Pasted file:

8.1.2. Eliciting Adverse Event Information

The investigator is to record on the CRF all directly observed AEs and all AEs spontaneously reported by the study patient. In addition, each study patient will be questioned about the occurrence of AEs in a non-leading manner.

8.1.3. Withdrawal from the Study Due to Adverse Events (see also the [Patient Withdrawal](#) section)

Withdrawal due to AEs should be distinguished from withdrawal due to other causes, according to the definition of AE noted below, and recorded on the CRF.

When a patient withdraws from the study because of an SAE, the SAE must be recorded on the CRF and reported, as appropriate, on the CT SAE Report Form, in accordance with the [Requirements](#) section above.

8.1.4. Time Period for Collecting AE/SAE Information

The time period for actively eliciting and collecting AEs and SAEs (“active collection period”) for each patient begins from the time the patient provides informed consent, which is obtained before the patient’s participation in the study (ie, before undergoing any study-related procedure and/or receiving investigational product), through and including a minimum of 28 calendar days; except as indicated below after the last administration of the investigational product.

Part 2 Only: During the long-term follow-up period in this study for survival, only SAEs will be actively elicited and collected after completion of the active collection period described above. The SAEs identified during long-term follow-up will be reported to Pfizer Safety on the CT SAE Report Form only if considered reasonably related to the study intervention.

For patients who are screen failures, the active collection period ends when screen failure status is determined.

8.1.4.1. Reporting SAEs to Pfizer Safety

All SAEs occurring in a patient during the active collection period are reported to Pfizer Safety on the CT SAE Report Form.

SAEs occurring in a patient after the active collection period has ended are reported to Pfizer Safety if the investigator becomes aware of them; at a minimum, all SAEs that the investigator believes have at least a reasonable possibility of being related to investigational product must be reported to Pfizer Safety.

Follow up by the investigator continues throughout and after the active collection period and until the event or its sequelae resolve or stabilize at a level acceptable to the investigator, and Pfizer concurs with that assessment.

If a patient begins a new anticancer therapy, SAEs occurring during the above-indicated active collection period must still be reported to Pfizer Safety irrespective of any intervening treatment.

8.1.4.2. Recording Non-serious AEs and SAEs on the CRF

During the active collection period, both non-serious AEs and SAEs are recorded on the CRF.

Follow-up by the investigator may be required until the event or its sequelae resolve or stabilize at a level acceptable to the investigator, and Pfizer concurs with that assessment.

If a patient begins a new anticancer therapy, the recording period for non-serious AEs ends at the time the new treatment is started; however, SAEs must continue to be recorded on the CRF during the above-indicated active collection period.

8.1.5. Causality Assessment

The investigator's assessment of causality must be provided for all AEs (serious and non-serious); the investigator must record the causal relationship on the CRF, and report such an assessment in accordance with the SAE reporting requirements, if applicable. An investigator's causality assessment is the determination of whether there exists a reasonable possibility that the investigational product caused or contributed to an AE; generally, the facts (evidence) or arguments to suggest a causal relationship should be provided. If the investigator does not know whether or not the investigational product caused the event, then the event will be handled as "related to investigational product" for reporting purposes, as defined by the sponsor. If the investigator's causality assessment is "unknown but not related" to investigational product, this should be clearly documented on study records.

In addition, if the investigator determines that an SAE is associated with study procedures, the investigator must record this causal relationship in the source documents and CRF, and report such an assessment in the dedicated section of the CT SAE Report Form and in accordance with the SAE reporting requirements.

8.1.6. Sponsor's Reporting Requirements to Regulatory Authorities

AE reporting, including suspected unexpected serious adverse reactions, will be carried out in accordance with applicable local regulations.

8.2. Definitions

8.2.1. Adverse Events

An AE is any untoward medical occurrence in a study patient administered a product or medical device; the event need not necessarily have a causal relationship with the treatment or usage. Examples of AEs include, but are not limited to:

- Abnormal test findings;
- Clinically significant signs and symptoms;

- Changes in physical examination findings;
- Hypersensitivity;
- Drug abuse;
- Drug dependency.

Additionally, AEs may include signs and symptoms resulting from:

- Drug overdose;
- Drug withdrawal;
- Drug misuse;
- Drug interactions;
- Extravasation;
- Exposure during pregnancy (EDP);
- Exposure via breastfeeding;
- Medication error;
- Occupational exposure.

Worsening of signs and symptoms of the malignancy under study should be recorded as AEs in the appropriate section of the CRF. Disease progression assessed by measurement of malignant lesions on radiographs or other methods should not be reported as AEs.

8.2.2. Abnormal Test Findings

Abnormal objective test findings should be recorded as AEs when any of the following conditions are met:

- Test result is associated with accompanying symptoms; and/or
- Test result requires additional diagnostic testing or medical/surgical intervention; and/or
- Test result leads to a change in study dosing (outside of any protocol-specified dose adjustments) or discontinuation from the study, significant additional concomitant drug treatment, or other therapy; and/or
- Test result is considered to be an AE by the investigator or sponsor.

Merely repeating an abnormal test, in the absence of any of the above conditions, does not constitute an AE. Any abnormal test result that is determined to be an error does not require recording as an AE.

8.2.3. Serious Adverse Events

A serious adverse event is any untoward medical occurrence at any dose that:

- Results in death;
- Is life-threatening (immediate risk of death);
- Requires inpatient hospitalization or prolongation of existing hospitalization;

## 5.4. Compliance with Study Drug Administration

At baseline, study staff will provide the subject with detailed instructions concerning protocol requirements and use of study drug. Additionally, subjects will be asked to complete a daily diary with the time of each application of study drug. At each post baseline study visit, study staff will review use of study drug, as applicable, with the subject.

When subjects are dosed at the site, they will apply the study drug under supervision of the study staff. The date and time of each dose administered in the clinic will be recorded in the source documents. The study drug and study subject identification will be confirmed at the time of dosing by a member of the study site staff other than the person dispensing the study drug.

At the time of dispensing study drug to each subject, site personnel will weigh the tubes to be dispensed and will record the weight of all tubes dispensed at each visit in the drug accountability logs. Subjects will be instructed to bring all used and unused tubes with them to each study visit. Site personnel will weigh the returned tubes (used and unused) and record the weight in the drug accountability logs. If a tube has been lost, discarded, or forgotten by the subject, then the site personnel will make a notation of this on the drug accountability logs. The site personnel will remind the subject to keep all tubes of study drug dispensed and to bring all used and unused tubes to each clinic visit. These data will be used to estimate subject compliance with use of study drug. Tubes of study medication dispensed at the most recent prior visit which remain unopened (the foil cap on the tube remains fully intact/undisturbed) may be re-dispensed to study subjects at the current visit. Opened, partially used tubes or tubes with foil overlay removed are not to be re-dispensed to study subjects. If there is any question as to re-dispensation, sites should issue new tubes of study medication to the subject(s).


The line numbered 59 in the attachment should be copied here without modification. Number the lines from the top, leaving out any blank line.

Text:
At the time of dispensing study drug to each subject, site personnel will weigh the tubes to be dispensed and will record the weight of all tubes dispensed at each visit in the drug accountability logs. Subjects will be instructed to bring all used and unused tubes with them to each study visit. Site personnel will weigh the returned tubes (used and unused) and record the weight in the drug accountability logs. If a tube has been lost, discarded, or forgotten by the subject, then the site personnel will make a notation of this on the drug accountability logs. The site personnel will remind the subject to keep all tubes of study drug dispensed and to bring all used and unused tubes to each clinic visit. These data will be used to estimate subject compliance with use of study drug. Tubes of study medication dispensed at the most recent prior visit which remain unopened (the foil cap on the tube remains fully intact/undisturbed) may be re-dispensed to study subjects at the current visit. Opened, partially used tubes or tubes with foil overlay removed are not to be re-dispensed to study subjects. If there is any question as to re-dispensation, sites should issue new tubes of study medication to the subject(s).